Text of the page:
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Volvo to nix the C70, and the plant it's manufactured in as well

Volvo will take sole ownership of the Uddevalla plant in 2013, and thanks to slow sales volume of the C70, it will end the model and shut down the plant too.

Volvo will end production of the C70 and C70 hardtop convertible, as well as shutter the Uddevalla plant that builds it, according to a recent Volvo press release. The plant, which is co-owned by famous Italian coachbuilder Pininfarina who helps Volvo build the C70, will be under the sole ownership of Volvo in 2013, and since the plant is only operating at 65 percent capacity (when most automotive plants need to be operating at about 80 percent to stay profitable), Volvo sees no option but to shut it down.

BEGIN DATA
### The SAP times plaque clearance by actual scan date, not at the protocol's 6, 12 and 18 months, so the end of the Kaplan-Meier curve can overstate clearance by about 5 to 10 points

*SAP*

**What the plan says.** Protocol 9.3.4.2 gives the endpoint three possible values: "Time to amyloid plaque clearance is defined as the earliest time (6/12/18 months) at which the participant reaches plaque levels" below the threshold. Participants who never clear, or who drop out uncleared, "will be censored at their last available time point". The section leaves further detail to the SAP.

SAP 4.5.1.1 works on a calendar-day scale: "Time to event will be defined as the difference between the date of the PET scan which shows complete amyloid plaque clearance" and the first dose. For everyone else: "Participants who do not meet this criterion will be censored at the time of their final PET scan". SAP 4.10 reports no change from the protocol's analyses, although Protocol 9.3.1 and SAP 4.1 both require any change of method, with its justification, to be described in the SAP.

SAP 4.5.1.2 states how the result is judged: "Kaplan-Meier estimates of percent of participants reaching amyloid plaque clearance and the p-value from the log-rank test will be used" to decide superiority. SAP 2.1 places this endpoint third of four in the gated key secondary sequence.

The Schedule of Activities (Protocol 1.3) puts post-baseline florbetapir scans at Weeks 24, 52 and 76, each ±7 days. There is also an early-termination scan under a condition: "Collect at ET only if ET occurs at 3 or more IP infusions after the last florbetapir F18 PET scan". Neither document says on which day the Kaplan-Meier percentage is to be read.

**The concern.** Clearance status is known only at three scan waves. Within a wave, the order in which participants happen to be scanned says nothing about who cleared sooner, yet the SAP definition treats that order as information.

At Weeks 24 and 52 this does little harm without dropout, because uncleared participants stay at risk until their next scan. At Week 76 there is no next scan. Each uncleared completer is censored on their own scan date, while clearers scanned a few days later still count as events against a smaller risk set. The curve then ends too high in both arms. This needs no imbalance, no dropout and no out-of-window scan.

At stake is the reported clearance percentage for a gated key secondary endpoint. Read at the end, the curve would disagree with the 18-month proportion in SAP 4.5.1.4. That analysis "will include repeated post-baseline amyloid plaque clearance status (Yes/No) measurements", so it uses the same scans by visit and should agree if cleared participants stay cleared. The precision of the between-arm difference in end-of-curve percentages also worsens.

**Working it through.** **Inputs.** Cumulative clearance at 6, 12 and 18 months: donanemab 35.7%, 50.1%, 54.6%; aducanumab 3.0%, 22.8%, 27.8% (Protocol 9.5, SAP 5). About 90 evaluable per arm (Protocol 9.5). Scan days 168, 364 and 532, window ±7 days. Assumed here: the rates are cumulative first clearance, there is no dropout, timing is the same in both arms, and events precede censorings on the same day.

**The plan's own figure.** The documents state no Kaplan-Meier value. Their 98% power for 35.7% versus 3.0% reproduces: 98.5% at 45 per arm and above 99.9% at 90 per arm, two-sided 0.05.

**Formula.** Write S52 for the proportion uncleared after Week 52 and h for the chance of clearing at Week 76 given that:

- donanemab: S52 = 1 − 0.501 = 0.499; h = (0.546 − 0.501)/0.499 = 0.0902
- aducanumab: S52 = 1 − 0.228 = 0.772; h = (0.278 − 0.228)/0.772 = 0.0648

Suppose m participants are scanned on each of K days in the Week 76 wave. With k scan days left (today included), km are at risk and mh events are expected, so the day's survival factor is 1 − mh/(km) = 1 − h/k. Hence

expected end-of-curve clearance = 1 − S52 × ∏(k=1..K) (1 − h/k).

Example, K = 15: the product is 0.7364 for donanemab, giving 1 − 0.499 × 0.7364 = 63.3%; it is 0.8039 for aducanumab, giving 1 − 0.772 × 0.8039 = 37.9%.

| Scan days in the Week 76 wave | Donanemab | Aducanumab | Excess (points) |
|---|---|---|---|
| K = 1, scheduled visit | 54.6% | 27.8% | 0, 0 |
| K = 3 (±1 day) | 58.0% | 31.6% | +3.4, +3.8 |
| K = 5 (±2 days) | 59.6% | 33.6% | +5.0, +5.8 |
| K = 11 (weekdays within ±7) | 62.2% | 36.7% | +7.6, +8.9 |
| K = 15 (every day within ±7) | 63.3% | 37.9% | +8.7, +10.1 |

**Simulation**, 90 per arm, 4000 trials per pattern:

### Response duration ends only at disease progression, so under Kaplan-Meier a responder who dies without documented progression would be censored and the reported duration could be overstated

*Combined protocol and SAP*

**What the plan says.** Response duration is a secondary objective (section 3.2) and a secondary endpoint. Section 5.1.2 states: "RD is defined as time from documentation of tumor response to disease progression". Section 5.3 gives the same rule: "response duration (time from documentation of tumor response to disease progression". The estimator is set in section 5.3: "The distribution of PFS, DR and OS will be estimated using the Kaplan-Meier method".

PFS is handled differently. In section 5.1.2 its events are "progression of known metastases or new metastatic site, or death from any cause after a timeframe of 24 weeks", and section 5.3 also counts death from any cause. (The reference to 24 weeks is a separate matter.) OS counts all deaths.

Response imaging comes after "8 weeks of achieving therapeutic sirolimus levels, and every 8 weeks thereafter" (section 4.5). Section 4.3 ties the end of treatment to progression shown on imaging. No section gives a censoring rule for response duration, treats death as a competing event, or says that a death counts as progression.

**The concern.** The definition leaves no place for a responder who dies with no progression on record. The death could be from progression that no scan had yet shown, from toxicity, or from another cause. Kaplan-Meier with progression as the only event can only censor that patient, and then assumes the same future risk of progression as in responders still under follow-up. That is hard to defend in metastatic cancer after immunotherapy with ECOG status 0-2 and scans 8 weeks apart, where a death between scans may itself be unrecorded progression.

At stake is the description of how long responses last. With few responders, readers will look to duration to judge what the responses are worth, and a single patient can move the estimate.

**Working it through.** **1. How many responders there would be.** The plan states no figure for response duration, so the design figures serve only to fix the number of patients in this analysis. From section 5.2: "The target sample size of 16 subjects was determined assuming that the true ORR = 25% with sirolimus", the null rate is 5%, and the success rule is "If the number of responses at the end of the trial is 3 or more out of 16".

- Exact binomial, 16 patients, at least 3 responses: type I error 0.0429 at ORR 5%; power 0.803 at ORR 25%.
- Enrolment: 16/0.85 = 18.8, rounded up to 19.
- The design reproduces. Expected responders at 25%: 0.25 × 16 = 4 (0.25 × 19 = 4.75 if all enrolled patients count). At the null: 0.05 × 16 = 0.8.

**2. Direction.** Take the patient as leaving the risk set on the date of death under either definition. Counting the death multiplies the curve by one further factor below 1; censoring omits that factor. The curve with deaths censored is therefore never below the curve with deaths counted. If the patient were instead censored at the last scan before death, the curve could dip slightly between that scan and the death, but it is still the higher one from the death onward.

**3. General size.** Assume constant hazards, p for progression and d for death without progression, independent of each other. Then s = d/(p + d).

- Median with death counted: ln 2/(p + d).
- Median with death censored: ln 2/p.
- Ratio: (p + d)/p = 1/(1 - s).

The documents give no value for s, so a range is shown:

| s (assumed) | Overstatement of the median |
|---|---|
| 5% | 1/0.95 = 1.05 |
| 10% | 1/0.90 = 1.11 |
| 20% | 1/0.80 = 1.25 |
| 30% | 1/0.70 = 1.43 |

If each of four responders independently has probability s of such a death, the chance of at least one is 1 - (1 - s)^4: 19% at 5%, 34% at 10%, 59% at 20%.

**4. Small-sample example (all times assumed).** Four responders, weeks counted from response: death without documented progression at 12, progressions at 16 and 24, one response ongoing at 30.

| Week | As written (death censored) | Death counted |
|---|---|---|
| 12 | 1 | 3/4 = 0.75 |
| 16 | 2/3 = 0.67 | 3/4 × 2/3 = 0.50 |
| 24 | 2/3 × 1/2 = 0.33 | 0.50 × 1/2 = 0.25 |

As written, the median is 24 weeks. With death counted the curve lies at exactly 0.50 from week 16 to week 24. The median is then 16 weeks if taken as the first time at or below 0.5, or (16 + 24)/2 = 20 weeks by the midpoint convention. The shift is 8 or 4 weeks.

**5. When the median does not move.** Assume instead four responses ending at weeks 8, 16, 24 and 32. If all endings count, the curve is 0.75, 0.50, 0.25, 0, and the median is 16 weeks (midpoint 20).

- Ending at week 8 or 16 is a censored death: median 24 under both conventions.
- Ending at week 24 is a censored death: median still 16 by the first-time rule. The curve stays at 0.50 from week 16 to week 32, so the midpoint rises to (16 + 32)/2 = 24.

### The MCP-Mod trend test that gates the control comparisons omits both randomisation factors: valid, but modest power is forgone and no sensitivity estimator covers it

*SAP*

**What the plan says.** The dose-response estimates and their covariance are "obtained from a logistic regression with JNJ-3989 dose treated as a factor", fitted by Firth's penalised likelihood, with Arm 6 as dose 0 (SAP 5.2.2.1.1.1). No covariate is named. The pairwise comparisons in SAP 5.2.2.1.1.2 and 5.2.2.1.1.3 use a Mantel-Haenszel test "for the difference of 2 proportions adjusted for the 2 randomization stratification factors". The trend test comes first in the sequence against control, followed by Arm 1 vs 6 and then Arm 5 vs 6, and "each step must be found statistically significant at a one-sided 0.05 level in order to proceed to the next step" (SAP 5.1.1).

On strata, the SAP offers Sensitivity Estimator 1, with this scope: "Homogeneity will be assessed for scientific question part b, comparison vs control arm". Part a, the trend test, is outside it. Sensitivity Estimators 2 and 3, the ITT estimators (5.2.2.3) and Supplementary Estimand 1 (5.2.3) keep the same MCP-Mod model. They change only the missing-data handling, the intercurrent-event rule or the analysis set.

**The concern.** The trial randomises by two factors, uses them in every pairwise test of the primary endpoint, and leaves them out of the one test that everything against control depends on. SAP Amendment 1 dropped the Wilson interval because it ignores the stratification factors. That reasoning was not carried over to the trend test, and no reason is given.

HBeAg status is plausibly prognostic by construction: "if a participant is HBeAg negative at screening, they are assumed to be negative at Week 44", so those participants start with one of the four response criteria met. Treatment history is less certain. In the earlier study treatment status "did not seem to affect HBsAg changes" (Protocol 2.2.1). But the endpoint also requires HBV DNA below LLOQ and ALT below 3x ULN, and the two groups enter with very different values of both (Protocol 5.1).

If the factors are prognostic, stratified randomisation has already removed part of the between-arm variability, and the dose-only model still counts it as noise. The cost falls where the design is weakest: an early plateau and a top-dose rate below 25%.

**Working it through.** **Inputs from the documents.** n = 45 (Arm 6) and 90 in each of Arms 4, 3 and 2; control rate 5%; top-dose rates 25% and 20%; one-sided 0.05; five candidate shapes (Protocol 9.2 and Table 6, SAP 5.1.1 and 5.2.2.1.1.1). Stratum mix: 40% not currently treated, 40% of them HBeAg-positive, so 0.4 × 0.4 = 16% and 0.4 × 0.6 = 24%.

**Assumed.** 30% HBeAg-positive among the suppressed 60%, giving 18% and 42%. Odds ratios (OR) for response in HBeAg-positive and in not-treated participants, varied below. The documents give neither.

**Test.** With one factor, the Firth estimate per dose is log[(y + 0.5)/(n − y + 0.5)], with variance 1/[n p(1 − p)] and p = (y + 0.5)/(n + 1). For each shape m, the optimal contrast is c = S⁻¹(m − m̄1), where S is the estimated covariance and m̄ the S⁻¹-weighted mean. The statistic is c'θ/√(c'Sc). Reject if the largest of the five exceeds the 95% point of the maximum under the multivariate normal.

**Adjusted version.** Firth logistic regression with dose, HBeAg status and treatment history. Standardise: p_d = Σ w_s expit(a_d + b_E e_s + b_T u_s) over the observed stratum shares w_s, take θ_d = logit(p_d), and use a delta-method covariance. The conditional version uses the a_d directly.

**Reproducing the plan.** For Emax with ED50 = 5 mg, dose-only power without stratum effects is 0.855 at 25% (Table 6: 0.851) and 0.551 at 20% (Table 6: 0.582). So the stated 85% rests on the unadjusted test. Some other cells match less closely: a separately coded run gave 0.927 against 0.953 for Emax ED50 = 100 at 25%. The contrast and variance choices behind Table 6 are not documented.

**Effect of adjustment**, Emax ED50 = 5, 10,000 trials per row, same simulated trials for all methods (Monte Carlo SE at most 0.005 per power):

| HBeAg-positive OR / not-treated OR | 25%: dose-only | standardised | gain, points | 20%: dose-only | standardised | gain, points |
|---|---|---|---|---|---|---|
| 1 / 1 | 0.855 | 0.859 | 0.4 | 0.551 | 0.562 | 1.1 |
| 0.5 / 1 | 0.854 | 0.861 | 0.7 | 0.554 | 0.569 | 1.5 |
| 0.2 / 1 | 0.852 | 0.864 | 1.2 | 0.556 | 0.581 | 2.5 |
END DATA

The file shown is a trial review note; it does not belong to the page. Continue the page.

Volvo president and CEO Stefan Jacoby said "A car manufacturer of Volvo's size cannot, from a financial standpoint, justify a plant that manufactures one single model in the low volumes we have today." Approximately 600 employees at the Uddevalla plant built 10,000 cars in 2010, and those employess will be offered jobs in Volvo's main headquarters in Gothenburg or in some of the other Volvo plants elsewhere around Sweden.

Volvo has not announced plans to replace the C70 as of yet, as their focus will shift toward fuel-efficient, four-cylinder, four-door sedans and coupes, as well as doubling annual sales to 800,000 cars by 2020. Jacoby did have this to say about a future Volvo convertible, however: "We will now look into when a next generation Volvo convertible can be on the market and where it should be manufactured." Volvo, which was sold to the Chinese Zhejiang Geely Holding Group by Ford in 2010, plans up to invest up to $11 billion to expand into growing markets like China over the next five years.